NewsCoronavirus  

‘An Unknown They’ve Never Experienced Before’: As Coronavirus Death Toll Grows Among NYC Teachers and Staff, Union Support Team Ramps Up Its Efforts

By Taylor Swaak | April 20, 2020

The United Federation of Teachers in NYC commemorates members who've died from coronavirus on its UFT Honors page. (ufthonors.uft.org)

As New York City school teachers and staff confront the ongoing challenges of remote learning while mourning the deaths of more than 60 of their colleagues to coronavirus — far more than any other district in the nation — a small teachers union support group has quickly scaled up to meet their needs.

Before the pandemic, the United Federation of Teachers’ Member Assistance Program, made up of six full-time staff offering short-term counseling and mental health resources, fielded some 30 calls and 20 emails a day. Now, there are five times that many emails flooding their inbox daily, and the team — with the help of other UFT specialists and nearly 100 volunteers — is running virtual support groups three times a day, five days a week for educators and other staff.

UFT members were already leaning on the assistance program more than normal in the weeks since the school shutdown began, union officials said. They’ve sought a listening ear as they’ve adjusted to being away from their students, or doubted whether they were doing enough to keep education going in the country’s largest school system, which serves some 1.1 million students with a wide array of needs and family income levels.

Related

Hosting a Spirit Week, Rejiggering a Physics Lesson, Grappling With Attendance: How NYC Teachers Are Adjusting to Week 1 of Remote Learning in the Nation’s Largest School District

Now, the shocking loss of so many of their co-workers to COVID-19 has heightened members’ uncertainty.

“What does [school] look like when we go back in September without our principal or without that eighth-grade teacher?” said Tina Puccio, director of the program, known as MAP, which is working now to set up additional virtual support sessions specifically for the school communities where staffers have died of coronavirus.

“There’s a lot of fear now of a different type of unknown,” Puccio said, “an unknown that they’ve never experienced before.”

Sixty-three Department of Education employees died from coronavirus between March 16, when the district shuttered, and April 17, DOE officials announced Monday — a grim, marked increase from the initial count of 50 people the week before. Twenty-five of them were teachers. The data are based on family members’ reporting; the city’s Health Department has not confirmed that the deaths are related to the coronavirus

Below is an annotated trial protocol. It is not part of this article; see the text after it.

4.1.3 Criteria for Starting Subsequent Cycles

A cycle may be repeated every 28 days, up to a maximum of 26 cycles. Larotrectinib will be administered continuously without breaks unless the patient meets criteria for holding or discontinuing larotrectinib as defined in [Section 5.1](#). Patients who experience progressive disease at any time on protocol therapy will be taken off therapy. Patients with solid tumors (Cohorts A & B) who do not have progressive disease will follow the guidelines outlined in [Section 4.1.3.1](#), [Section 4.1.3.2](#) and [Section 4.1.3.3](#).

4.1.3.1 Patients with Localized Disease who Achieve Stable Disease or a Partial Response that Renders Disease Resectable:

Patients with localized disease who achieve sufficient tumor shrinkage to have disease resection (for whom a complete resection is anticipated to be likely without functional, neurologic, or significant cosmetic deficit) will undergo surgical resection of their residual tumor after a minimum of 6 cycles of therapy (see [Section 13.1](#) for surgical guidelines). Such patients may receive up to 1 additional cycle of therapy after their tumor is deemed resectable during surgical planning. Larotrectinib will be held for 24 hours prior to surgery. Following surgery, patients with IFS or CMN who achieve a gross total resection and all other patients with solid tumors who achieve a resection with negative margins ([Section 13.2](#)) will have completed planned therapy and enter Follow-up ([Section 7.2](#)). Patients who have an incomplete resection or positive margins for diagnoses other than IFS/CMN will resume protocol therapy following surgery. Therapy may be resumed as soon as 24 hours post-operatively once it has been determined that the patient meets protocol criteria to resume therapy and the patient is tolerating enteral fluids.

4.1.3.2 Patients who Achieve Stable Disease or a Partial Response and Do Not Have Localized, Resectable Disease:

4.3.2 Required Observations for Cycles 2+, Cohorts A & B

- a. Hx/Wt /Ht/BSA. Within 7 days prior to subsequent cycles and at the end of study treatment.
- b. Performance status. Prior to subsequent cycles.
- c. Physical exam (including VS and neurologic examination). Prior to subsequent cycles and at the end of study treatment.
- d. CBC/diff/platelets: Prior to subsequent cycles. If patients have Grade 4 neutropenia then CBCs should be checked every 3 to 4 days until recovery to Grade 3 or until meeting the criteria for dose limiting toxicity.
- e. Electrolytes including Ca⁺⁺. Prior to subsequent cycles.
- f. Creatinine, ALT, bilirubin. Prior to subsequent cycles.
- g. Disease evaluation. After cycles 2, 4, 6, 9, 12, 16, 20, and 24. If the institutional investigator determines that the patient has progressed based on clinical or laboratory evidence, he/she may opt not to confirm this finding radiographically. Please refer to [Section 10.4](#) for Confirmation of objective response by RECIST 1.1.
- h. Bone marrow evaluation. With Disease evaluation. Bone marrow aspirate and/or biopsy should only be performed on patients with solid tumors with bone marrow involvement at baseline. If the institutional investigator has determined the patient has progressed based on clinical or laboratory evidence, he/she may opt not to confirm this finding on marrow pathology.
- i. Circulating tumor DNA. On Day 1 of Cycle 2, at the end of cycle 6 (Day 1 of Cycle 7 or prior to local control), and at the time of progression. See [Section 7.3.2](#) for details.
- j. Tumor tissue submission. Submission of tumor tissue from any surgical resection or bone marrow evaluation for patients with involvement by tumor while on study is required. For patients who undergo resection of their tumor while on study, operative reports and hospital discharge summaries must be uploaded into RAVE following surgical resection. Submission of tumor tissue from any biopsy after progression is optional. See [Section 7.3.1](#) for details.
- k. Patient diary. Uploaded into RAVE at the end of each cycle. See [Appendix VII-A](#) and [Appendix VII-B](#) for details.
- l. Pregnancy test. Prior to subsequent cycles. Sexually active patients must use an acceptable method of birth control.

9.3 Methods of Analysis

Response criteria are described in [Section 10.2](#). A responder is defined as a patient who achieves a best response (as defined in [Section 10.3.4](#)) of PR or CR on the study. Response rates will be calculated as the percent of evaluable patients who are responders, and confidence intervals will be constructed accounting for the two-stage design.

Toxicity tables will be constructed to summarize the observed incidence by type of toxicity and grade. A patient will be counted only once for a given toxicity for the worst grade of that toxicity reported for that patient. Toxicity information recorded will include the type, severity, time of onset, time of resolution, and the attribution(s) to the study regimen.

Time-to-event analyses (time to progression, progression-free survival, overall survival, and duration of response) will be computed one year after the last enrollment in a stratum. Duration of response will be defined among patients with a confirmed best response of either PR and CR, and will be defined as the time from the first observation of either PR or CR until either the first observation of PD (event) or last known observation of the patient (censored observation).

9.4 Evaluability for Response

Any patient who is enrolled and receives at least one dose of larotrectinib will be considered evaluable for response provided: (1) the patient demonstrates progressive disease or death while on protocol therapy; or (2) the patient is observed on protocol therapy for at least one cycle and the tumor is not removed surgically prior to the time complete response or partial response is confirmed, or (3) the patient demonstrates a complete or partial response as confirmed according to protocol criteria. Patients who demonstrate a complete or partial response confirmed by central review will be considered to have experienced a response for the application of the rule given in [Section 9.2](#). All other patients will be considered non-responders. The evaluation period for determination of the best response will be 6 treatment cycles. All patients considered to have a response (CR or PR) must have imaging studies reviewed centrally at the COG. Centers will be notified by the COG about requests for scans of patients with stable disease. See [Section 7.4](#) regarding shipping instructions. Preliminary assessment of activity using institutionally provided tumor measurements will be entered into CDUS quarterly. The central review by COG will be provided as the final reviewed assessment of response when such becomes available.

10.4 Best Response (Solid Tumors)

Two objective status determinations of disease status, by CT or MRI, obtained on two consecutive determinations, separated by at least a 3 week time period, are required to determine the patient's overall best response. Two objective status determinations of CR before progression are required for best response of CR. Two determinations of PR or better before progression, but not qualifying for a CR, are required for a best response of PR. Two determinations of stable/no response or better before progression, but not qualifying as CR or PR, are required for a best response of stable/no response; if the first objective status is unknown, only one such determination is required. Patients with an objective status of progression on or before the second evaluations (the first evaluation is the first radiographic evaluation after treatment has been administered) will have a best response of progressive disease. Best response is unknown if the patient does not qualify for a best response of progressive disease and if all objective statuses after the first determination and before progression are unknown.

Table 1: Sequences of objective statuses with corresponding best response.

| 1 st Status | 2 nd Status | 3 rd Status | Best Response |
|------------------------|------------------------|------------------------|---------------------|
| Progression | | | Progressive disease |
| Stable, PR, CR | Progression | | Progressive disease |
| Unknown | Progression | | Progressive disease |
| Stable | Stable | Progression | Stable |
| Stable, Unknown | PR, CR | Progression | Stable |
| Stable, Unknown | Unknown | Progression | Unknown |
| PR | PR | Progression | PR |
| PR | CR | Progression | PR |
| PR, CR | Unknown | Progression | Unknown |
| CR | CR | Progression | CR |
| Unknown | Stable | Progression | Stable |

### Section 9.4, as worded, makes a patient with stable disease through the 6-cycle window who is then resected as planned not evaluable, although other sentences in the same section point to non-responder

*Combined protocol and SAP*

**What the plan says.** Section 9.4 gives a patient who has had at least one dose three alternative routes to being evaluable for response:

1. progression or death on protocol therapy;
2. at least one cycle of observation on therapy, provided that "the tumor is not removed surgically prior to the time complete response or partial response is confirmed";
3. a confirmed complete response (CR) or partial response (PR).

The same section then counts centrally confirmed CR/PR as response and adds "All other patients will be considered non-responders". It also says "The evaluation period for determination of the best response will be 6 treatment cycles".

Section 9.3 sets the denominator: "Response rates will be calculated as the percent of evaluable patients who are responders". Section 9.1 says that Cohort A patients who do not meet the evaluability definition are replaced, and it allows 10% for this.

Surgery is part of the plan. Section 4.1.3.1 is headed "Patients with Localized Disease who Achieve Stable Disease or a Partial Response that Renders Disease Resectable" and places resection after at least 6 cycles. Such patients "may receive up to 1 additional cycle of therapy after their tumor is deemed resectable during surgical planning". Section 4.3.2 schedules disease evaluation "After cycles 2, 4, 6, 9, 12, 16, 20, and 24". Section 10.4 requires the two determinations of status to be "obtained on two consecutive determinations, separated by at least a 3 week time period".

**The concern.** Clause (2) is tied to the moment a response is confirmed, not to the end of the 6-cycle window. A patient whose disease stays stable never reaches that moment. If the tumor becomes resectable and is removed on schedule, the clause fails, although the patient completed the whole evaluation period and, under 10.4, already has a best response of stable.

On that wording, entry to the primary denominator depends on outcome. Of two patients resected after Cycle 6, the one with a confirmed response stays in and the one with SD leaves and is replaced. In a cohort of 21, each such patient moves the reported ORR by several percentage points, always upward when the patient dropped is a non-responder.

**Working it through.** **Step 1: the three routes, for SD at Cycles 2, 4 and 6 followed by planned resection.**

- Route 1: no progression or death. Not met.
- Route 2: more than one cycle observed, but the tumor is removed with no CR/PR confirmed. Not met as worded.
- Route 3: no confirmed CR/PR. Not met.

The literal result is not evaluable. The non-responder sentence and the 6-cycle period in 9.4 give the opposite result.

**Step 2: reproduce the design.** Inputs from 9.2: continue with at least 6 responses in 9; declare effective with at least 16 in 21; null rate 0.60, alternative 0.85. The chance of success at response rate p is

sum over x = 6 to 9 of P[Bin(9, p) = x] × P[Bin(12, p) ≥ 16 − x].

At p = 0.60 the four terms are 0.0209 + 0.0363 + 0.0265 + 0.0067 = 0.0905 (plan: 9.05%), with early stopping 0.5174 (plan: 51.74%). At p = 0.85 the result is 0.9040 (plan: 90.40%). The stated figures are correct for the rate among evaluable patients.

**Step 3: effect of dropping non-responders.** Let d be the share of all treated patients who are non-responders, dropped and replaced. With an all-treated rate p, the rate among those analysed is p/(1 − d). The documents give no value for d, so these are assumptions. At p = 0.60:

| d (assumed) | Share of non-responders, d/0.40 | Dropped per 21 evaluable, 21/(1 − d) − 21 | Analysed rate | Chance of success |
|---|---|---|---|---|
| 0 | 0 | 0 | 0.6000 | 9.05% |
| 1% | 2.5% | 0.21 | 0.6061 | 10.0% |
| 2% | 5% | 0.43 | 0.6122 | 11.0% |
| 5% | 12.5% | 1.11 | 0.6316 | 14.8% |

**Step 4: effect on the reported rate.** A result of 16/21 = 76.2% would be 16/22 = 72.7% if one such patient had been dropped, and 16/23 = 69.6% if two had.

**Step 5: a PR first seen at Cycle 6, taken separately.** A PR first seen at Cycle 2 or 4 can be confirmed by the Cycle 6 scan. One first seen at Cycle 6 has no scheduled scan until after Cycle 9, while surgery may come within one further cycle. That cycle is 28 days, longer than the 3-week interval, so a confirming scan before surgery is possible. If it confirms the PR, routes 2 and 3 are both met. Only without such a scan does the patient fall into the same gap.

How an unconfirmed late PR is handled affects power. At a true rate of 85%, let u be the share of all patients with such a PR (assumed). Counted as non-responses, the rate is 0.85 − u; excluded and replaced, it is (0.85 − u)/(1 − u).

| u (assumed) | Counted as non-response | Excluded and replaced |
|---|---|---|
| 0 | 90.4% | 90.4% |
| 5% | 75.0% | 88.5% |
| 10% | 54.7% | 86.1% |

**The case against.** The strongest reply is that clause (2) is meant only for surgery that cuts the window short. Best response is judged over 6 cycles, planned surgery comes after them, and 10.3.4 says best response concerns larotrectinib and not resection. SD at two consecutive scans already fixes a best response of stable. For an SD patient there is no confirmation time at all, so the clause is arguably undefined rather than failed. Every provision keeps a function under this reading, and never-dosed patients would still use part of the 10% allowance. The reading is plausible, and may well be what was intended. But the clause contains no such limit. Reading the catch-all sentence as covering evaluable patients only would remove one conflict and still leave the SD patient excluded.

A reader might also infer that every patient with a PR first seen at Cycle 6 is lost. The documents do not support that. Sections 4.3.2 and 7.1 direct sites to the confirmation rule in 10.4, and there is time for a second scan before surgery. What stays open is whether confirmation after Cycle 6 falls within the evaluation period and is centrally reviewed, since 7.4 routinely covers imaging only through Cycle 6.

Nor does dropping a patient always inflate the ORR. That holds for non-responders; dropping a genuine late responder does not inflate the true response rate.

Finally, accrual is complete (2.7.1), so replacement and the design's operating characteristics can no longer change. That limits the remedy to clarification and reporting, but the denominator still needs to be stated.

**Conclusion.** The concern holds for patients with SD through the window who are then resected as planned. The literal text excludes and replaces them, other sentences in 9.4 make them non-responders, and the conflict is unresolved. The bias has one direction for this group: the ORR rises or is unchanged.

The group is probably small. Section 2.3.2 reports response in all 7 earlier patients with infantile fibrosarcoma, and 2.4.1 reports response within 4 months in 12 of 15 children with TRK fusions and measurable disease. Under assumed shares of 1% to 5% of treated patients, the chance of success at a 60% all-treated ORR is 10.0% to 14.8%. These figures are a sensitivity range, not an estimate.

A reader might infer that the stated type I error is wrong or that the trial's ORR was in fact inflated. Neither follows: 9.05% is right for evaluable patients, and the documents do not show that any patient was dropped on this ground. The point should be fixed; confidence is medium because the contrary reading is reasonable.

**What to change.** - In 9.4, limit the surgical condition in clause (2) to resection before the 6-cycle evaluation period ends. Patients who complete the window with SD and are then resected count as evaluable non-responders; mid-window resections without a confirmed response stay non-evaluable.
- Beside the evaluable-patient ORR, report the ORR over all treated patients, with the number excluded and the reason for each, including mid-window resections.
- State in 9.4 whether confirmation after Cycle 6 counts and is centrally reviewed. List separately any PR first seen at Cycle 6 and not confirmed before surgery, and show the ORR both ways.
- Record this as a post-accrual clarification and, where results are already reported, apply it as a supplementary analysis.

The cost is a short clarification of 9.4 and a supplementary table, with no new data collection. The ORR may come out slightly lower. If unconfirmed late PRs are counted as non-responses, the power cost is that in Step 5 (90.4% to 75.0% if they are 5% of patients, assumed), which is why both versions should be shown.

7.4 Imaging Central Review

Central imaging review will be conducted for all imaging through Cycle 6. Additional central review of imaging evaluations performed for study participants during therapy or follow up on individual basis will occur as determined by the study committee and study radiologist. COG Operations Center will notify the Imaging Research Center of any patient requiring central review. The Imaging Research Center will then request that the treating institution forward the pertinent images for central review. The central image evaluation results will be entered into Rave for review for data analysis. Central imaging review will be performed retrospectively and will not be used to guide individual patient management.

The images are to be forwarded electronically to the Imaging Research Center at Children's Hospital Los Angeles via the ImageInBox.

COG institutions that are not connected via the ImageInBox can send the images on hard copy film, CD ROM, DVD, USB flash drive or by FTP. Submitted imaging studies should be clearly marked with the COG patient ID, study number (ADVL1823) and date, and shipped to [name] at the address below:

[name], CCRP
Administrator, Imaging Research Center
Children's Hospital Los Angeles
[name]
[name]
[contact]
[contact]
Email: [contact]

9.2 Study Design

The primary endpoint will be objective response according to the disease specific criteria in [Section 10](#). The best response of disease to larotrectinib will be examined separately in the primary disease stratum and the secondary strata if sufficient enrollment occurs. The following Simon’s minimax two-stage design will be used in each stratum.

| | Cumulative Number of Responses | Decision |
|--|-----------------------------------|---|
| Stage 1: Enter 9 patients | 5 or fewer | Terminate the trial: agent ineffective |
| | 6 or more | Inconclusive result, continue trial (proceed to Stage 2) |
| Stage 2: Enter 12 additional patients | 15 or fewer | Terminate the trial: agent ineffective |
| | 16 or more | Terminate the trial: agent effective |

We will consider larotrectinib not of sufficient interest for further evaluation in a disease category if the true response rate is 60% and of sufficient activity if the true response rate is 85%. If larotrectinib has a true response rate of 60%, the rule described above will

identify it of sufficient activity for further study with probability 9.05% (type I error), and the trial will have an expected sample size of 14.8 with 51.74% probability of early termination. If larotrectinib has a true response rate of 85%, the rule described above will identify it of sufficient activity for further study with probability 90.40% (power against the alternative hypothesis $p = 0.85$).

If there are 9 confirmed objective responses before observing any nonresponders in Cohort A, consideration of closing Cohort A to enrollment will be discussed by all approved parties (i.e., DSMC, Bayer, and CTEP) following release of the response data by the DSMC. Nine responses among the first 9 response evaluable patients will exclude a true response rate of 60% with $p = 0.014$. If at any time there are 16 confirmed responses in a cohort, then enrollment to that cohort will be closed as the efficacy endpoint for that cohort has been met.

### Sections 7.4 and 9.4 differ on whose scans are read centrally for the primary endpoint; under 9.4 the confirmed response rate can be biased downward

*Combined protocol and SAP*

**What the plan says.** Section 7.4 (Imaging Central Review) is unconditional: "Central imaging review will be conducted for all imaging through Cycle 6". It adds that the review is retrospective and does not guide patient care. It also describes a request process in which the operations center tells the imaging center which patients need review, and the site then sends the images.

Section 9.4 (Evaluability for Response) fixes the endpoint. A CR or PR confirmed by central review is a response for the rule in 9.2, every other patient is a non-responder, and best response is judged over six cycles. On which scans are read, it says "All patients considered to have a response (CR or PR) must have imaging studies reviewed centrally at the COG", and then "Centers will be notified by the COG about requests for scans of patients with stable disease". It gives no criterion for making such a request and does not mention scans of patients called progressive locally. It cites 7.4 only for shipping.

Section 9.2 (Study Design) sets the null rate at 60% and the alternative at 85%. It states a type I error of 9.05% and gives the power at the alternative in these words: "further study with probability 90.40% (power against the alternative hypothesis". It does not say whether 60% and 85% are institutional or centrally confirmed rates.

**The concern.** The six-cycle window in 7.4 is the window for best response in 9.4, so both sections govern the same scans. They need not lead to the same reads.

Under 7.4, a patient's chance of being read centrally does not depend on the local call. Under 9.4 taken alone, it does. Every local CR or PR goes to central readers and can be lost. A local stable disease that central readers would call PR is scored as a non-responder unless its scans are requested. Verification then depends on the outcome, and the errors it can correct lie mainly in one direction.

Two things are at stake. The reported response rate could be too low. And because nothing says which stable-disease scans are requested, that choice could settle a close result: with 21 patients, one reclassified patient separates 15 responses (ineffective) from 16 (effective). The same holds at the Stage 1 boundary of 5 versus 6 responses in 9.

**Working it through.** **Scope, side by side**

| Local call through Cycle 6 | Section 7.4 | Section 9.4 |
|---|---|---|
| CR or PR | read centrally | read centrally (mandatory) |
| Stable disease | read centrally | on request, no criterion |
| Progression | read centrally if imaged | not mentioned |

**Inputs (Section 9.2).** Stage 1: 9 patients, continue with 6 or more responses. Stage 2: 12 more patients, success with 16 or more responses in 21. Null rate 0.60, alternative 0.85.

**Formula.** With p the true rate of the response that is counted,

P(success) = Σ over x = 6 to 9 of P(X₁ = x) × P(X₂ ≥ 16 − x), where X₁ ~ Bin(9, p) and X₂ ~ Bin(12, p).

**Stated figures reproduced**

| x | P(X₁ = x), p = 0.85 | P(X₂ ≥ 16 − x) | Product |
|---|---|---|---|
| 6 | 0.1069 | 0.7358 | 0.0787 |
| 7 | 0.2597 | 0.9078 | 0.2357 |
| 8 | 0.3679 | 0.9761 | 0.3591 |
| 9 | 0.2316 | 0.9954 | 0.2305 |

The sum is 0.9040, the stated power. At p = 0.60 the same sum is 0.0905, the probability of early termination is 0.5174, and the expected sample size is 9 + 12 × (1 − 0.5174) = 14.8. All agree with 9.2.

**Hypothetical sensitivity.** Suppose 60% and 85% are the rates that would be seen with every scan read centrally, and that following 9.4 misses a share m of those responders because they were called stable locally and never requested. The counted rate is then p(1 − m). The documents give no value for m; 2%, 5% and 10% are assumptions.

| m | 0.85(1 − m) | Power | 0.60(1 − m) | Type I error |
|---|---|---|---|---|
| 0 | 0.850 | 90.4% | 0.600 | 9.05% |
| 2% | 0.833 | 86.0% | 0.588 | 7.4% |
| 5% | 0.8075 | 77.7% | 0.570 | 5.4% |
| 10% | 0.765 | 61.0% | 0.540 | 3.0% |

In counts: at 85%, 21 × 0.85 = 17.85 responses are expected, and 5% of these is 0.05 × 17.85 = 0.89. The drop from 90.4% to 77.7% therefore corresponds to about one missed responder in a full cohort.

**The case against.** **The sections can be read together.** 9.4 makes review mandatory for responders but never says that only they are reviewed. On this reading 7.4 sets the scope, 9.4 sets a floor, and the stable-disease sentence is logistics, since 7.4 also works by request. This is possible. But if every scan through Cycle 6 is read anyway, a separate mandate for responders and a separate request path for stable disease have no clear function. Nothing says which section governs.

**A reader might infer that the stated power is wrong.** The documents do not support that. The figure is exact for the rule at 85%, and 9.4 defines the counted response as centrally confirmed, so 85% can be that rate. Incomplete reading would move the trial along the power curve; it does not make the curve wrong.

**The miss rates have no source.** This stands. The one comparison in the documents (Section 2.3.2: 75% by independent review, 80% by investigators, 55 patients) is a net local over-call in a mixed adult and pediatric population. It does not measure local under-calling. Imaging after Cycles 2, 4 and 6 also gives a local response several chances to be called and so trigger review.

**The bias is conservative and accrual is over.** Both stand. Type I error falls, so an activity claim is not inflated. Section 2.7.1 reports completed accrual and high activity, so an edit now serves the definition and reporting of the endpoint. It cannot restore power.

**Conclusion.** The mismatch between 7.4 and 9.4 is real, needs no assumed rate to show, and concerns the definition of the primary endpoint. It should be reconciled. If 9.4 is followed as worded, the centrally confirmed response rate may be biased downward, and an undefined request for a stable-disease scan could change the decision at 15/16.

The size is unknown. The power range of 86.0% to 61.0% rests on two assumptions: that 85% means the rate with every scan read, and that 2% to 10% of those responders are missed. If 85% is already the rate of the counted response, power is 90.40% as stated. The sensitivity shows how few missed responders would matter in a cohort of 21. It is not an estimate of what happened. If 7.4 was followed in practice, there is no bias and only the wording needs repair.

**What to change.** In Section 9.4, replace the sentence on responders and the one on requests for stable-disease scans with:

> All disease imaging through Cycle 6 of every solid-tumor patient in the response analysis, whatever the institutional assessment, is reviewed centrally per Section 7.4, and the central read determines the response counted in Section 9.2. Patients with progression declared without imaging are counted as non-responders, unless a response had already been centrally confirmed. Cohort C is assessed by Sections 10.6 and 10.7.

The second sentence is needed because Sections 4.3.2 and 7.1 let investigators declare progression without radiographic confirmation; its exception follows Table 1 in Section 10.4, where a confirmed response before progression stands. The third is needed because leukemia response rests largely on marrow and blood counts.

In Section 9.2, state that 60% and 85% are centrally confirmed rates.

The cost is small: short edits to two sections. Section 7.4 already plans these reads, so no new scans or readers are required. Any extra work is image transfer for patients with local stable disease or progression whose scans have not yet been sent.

“Each of these individuals had an impact on one of our schools or offices, and we are supporting these communities during this unimaginably difficult time,” the DOE wrote in a statement.

Part of an email from the Department of Education sent to reporters on Monday.

The deaths of school employees in New York City is the largest of any of its local affiliates, as confirmed by the American Federation of Teachers, the 1.7 million-member national union. Seventy active AFT members have died as of Monday; at least 40 of them were working for NYC schools. An AFT spokesman noted, though, that New York City is “our largest affiliate to begin with” and “has had the most infections of any metro area,” with more than 134,000 cases reported as of Sunday.

L.A. Unified, the nation’s second-largest school system, which stretches across more than 700 square miles, hadn’t recorded any employee deaths from coronavirus as of late last week, a district spokeswoman confirmed. The Chicago Teachers Union, which represents educators and other school staff in the third-largest district, said Monday it wasn’t aware of any deaths among its members, either. In Detroit, a city that has been particularly hard hit by the virus and whose public schools serve about one-twentieth as many students as New York City, two AFT members and two other employees have died as of Monday, according to the AFT.

In a statement to The 74, UFT President Michael Mulgrew said the “sacrifice” of members lost to coronavirus “underscores our determination to see that schools do not reopen until the school system has in place the equipment, the personnel and the strongest possible procedures to ensure parents and staff that the buildings will be safe.”

Related

When Siblings Become Teachers: It’s Not Just Parents Who Find Themselves Thrust Into the Demanding Role of At-Home Educators

NYC schools are now remote for the rest of the academic year, with Mayor Bill de Blasio saying that the city is preparing to reopen the system in September. (Gov. Andrew Cuomo has closed schools statewide only through May 15, and he maintains he has final say.)